According to aspiring Democratic presidential candidate Andrew Yang, automation will soon eliminate countless millions of jobs. It will leave few opportunities for workers who are displaced.
There’s no doubt that automation is eliminating jobs. At the grocery store, you can go to an automated cashier, scan your purchases, and pay with a credit card. (Virtue signal alert: I won’t use automated cashiers because I want to support jobs for humans.)
When you need to do your taxes or manage your finances, you can use TurboTax or Quicken instead of a human accountant. For your will, there’s WillMaker instead of a lawyer. To manage data, you get a database program instead of hiring file clerks. In warehouses and factories, robots have been replacing human workers since the 1980s. Even to interpret your medical tests, computers often do the job.
So in the short term, there’s no doubt that Yang is right. We see the results all around us.
But I wonder if the trend can continue. Our technological infrastructure is becoming so complex that it’s hard even for professionals to see all the interactions. It might be close to the limit of what human beings can manage.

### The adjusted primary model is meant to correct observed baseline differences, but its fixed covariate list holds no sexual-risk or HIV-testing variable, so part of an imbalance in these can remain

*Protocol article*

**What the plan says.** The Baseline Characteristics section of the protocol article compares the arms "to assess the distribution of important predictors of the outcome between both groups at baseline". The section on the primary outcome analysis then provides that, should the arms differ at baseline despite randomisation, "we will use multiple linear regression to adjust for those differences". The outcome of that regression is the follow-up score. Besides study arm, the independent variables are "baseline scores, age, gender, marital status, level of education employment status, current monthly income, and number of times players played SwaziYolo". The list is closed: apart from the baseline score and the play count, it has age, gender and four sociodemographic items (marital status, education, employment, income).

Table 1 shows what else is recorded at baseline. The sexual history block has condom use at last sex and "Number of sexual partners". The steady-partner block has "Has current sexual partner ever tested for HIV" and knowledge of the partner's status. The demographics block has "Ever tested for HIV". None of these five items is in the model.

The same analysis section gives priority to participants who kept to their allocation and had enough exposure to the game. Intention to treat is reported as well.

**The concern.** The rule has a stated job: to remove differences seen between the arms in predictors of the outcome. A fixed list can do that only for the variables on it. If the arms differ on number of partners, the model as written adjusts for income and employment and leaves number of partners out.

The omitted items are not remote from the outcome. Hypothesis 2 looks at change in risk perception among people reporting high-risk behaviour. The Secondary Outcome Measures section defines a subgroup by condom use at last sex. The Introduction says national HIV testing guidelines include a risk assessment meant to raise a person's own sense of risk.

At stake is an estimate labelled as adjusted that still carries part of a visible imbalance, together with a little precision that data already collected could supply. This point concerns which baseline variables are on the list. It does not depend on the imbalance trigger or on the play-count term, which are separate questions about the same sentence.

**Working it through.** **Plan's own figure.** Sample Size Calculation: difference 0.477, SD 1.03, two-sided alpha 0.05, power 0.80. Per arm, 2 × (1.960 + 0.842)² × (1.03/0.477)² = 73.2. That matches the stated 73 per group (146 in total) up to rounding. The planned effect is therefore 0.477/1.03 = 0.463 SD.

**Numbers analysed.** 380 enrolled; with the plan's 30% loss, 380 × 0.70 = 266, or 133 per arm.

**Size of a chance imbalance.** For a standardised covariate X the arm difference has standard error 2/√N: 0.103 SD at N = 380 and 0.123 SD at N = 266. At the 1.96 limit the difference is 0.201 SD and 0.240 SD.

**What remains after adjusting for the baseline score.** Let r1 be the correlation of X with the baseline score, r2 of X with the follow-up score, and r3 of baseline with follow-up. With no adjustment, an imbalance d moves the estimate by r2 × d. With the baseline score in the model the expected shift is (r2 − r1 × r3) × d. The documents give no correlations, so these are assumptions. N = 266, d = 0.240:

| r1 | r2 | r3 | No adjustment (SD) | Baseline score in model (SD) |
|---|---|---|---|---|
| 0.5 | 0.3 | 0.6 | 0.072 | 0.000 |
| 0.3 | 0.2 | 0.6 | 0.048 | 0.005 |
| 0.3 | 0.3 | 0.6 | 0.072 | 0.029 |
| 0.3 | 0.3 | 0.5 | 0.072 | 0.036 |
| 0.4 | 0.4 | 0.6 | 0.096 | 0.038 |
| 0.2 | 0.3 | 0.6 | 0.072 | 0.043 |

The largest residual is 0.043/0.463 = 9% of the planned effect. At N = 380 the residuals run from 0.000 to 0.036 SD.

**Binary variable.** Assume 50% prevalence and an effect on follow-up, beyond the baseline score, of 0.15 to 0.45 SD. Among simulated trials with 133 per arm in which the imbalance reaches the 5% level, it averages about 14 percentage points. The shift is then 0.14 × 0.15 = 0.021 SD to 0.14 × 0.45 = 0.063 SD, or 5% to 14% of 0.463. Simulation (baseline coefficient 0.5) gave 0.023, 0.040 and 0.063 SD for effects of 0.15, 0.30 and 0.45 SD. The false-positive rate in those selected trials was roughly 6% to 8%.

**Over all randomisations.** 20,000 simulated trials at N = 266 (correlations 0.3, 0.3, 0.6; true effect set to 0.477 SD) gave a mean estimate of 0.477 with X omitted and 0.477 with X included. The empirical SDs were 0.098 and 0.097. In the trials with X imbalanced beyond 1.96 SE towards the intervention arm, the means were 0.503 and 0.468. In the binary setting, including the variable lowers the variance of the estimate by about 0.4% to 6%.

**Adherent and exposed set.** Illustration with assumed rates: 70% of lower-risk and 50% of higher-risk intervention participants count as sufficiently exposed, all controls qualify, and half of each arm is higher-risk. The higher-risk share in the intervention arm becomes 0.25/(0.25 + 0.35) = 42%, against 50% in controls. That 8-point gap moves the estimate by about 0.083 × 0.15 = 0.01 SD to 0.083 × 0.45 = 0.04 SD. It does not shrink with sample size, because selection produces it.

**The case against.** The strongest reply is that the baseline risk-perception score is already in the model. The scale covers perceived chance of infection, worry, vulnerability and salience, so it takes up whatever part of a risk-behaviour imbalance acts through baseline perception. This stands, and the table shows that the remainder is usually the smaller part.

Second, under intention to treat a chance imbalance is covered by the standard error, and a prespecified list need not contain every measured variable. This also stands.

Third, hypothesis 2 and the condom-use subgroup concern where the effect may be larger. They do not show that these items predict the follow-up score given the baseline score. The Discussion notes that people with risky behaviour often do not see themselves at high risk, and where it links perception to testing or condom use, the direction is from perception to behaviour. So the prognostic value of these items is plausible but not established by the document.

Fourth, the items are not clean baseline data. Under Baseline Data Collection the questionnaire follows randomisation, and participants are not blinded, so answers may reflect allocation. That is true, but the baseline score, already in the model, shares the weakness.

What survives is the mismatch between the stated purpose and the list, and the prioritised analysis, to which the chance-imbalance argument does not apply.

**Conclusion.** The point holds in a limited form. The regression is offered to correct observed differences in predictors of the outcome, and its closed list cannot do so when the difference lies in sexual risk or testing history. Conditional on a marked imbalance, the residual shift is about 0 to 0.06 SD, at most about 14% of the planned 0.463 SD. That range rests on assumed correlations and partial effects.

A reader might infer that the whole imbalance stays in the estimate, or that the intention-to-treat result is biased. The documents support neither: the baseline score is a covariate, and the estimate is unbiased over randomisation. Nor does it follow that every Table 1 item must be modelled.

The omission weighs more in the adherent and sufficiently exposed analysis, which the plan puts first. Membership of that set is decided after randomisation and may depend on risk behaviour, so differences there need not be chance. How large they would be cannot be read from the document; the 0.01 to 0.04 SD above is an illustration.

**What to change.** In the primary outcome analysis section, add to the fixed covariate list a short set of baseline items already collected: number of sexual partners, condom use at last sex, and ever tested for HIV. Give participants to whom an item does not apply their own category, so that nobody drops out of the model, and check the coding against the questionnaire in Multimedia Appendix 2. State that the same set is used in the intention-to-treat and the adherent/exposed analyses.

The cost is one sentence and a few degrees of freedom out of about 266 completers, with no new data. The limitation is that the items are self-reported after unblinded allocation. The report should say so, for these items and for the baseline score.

If we blow past the limit, two possible outcomes are rather unappetizing:
- Skynet. ‘Nuff said.
- Technological collapse. And we’re suddenly back to using 19th century technology, unable to support anything even close to our current population.
What to do? That is the question. We’d better start working on the answer.
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This is a fascinating (and scary) topic.
It is beginning to appear that efficiency, instead of being one good goal among many, is on the verge of becoming the god of the 21st century. I fear that it will be a cruel one.
The big question I ask is will those who control the machines share with those who have been made obsolete by them. If not, the problem is obvious. If they do, I still see trouble because too many idle humans rarely ends well, even if they are well fed.
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Along those lines, I think Benjamin Franklin said — though perhaps he wasn’t the first — that idle hands are the Devil’s playground. I can’t speak for everyone, but it seems to me that living needs to be more than just having a pulse. People need to feel that their lives mean something, that they matter somehow. Yang makes the point, with which I’ve always agreed, that the economic system is to serve human needs, not the other way around. If human needs include work, then the system should be structured so that they can get it, even if it means some inefficiency. “The market” doesn’t exist in the abstract, but always under some set of rules, institutions, and social expectations — which lately are not coping well with the changes in technology.
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